User Reviews (93)

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  • I absolutely loved everything about this series and am so sad it was only one season. In my opinion, it was a work of art. The acting was superb, the story engaging and edgy, and the music was breathtaking. Clearly a labor of love by the creators. I recommend that you ignore the hateful reviews and try it for yourself. Just watched it in 2017 and loved every minute of the story.
  • Some people here imply that good reviews on IMDb are paid critiques. Well I hope somebody paid me to write TV shows reviews, but it is not the case.

    I liked this show a lot and I regret that HBO has decided to kill it after a great first season.

    Many people complain of a clichéd depiction of the rock and roll 70s, with all the drugs, the sex, the deals and rising stars. Clichés come up in the first place because they represent an established perception or behavior, so if you set the action right at the time when those behaviors were taking shape, you can't really find fault at this. It is as if you watched a movie about the Belle Epoque and you complained that women look like flappers. It's simply not fair.

    I also find negative reviews are quite contradictory. While some say they have been bored, others point that the frantic atmosphere is excessive or that there are many parallel plot lines.

    I get the feeling that just because many people (myself included) lived through that period, they all consider they own the "real truth" about rock-and-roll and the 70s, and so they tend to measure up the show against their own memories or experiences, and they suppose the series should have reflected their subjective imprint about the time and the culture. This is also not fair.

    I liked the show quite much. The talented and experienced people who set their hands on the show did a fantastic job, the music, story, characters and performances were above standard from every point of view.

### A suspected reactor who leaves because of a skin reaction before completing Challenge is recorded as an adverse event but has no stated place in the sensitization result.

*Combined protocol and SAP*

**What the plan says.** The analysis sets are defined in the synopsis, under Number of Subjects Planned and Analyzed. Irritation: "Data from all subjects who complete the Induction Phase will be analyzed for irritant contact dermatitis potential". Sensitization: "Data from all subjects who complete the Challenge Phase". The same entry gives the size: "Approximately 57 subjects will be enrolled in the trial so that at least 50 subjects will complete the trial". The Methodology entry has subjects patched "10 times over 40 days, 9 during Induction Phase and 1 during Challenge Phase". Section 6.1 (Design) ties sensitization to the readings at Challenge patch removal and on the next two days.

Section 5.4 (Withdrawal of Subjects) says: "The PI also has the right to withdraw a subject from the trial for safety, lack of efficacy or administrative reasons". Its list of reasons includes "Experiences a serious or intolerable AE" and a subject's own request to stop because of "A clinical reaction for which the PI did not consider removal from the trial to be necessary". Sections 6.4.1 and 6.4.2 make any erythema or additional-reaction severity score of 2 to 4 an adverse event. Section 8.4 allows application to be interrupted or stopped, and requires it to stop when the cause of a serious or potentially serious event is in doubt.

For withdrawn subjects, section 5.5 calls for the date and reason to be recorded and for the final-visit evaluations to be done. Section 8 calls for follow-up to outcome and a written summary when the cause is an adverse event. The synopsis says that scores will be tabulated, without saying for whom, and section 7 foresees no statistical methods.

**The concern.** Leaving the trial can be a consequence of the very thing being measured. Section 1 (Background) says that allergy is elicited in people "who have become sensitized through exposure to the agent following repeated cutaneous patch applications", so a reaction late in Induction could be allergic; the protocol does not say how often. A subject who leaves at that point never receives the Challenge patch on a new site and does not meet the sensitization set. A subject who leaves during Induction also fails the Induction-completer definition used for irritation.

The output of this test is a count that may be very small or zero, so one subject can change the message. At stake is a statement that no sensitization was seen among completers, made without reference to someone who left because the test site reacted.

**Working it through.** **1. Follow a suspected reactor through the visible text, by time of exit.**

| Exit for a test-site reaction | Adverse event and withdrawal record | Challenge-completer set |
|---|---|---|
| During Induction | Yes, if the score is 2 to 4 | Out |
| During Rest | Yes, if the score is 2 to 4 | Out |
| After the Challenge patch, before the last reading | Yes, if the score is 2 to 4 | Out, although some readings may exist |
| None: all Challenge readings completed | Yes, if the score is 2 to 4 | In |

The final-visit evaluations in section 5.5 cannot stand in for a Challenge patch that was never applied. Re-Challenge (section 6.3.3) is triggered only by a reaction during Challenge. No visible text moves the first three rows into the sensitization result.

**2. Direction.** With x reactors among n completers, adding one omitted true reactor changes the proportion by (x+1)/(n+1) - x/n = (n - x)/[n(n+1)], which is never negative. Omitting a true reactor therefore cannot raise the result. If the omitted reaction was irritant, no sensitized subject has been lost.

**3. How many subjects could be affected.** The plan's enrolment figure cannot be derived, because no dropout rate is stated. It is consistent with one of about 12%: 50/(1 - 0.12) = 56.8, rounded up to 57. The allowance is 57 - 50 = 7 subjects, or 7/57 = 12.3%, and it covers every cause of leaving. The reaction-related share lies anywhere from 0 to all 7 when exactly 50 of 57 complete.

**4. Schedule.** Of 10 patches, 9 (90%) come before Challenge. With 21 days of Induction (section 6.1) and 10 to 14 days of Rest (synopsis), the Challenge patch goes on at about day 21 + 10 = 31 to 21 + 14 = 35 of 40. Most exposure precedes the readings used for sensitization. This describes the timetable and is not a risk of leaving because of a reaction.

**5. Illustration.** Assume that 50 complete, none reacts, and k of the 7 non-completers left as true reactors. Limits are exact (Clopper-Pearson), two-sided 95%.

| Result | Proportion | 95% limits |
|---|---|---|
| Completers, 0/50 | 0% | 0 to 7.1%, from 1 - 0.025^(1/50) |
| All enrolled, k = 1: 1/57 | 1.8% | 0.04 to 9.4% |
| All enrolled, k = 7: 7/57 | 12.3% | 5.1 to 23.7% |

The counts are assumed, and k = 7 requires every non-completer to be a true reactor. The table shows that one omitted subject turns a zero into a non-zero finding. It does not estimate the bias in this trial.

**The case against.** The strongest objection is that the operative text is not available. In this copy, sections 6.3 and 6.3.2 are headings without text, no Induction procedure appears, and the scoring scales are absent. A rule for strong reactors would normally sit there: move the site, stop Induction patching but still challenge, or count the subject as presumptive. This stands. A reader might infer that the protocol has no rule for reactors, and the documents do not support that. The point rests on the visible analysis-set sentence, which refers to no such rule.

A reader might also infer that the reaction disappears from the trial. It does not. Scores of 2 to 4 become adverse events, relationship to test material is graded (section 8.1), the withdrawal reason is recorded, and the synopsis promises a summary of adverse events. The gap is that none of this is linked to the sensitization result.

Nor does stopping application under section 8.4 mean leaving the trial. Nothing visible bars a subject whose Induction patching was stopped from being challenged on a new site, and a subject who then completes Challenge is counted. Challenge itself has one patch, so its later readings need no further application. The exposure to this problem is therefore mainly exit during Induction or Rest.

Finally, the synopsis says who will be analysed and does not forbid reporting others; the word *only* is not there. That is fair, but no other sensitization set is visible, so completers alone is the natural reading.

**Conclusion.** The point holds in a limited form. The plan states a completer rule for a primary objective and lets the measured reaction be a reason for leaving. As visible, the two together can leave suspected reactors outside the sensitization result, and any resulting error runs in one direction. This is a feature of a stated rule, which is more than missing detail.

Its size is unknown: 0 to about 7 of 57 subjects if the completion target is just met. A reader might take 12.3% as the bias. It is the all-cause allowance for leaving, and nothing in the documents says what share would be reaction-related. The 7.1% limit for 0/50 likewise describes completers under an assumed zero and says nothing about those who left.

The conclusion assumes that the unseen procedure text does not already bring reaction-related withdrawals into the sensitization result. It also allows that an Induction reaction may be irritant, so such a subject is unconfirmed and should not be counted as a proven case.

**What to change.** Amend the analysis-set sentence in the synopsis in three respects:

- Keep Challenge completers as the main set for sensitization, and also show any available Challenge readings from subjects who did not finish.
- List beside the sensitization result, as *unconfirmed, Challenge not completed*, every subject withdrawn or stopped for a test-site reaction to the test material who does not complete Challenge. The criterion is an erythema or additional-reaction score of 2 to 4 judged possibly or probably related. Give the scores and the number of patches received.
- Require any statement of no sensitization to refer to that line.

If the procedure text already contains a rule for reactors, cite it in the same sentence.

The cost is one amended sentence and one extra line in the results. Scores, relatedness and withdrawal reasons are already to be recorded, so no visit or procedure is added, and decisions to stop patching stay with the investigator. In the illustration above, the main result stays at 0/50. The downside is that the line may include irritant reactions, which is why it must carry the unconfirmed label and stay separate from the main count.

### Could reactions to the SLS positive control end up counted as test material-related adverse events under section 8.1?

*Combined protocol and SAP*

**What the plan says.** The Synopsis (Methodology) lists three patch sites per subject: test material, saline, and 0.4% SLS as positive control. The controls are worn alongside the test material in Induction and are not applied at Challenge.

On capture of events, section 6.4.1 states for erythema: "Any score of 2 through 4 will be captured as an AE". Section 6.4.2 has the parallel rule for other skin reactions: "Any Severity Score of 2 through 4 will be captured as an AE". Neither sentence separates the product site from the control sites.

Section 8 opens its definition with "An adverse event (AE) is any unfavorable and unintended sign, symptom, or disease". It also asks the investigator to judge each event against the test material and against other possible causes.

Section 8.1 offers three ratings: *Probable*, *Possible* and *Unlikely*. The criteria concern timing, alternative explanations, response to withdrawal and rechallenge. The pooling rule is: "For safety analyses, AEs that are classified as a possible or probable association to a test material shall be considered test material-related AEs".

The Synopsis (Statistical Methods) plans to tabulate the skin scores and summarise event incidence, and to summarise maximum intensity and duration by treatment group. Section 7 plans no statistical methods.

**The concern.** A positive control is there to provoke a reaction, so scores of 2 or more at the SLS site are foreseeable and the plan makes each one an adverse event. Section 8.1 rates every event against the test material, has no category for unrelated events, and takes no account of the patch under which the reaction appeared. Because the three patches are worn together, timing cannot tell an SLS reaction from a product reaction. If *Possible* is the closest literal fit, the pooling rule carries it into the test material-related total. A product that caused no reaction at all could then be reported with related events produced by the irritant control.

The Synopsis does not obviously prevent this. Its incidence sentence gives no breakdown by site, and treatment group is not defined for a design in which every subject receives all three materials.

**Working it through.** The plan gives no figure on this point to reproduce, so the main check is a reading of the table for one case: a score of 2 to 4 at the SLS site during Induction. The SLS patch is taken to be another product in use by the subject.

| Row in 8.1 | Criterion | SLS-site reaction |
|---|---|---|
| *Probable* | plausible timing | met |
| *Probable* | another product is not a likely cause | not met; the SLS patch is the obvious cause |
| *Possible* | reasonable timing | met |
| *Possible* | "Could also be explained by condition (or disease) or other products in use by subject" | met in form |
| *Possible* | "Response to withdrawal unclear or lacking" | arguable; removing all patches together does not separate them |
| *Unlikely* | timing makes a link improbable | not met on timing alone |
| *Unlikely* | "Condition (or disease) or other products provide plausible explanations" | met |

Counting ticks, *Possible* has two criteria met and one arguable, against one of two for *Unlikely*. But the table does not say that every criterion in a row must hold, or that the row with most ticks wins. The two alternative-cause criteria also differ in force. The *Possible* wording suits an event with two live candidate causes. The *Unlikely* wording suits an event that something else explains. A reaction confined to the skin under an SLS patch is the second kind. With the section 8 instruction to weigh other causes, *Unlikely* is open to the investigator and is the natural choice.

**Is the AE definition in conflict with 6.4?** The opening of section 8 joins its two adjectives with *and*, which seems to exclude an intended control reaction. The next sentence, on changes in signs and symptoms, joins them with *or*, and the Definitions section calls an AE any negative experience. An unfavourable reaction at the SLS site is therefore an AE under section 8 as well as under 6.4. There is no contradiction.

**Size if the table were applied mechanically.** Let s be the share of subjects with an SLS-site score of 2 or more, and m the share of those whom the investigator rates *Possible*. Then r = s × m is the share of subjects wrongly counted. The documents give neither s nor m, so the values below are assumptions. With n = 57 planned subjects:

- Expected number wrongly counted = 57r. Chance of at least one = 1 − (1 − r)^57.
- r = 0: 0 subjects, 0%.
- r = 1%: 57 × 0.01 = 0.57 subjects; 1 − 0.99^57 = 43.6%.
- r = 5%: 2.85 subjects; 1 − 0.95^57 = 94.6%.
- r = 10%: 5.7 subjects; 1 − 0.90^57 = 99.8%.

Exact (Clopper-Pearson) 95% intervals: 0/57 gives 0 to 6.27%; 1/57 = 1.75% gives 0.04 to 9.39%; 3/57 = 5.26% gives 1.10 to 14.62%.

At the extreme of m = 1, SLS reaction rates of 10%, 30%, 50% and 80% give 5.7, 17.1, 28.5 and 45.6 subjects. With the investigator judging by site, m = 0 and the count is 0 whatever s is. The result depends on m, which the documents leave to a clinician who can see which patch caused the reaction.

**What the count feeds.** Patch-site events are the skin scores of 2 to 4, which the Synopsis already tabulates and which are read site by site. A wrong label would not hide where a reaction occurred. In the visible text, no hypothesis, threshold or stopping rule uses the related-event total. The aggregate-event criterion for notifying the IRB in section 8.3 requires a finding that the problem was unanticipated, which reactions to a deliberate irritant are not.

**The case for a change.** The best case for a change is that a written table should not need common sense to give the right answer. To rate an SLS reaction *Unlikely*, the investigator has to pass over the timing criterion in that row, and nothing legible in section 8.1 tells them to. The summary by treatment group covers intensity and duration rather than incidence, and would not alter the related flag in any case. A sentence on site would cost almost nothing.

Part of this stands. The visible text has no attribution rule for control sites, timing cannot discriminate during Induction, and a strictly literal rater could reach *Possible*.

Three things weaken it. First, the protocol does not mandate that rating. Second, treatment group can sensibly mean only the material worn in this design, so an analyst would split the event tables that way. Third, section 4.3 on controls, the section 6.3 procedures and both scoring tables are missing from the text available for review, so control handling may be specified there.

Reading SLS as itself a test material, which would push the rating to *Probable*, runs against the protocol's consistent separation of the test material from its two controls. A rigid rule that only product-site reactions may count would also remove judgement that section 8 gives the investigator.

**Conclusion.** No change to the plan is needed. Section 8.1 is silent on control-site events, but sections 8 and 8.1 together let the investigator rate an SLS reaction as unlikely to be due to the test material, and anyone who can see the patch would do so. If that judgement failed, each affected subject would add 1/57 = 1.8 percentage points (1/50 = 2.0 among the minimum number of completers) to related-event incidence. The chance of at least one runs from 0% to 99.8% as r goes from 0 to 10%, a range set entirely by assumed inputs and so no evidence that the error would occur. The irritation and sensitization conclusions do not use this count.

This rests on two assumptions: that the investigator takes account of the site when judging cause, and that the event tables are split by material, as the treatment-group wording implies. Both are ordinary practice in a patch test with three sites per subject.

Also, the cast was magnificent, particularly Bobby Cannavale whose performative skills I have come to appreciate, having seen him on Nurse Jackie and Boardwalk Empire. He is an extraordinary actor who filled the role and even offered more.

    If you are open-minded and fair, if you trust on the great team involved in The Sopranos, Boardwalk Empire and other outstanding shows, please give this a try. Yes, there are drugs, sex, rock and roll, and excess everywhere, and the embrionary stages of the recording label industry which, in later years, would destroy the music we loved. It is, precisely, the whole point of the show. And it is wonderfully well portrayed.
  • It is a shame they canceled this series. I lived the 70s rock n'roll, and it is the way it was. I lived with those people. Totally authentic. Smoking cigarettes, drugs, the music, the clothing, the "scene", the all of it. Does anyone think that Mick Jagger wouldn't know how to authentically portray the 70s? Martin Scorsese is brilliant. Mick Jagger's son is amazing. The story line is believable and I felt it the entire way through.
  • Let's be clear. This show is NOT an attempt in social realism. Nor, is it trying to present the viewer with an accurately documented history of the biggest rock stars of the 70's or actual industry insiders.

    What it does do, is take an interesting idea, create fictional characters and look at how they behave and react against each other, while referencing real performers from the period. Vinyl is no more of an attempt to convince its audience that what it portrays really happened than say House of Cards is in presenting a factually accurate representation of a US President or the American political system. Once you accept that, you can sit back and enjoy the real story. It is the story of a 'record man', Richie, and his conflicts, his demons, his dreams, his selfishness and his inability to seemingly make any good choices. The characters, like the clothes from the period are flamboyant and loud and colourful. Clichéd? Sometimes yes, and that is partly why it does work. This is not straight a rock 'n roll drama, how could it be with so many interwoven scenes where 'stream of consciousness' musical performances suddenly interrupt the plot? There is plenty of humour here too - perhaps a nod from the creators that they don't take it all too seriously. There is also some subtle and clever historical references (no spoilers), such as a throwaway comment about a food buffet while Mamma Cass is in a background scene, and a scene following a Vegas performance where a clearly unwell but pre-heart attack Elvis rubs at his left arm.

    It does not really matter that the rock stars portrayed do not mirror their real life counterparts as some reviewers on here seem to get upset about. They are incidental to the overall story and if the creators of this show had focused on that then this would have been a story about the greats of the 1970's music scene. Instead, we have something better, a fictionalised story that is set amidst the 1970's music scene. And it is a great story with good characters, over the top stories and excellent performances.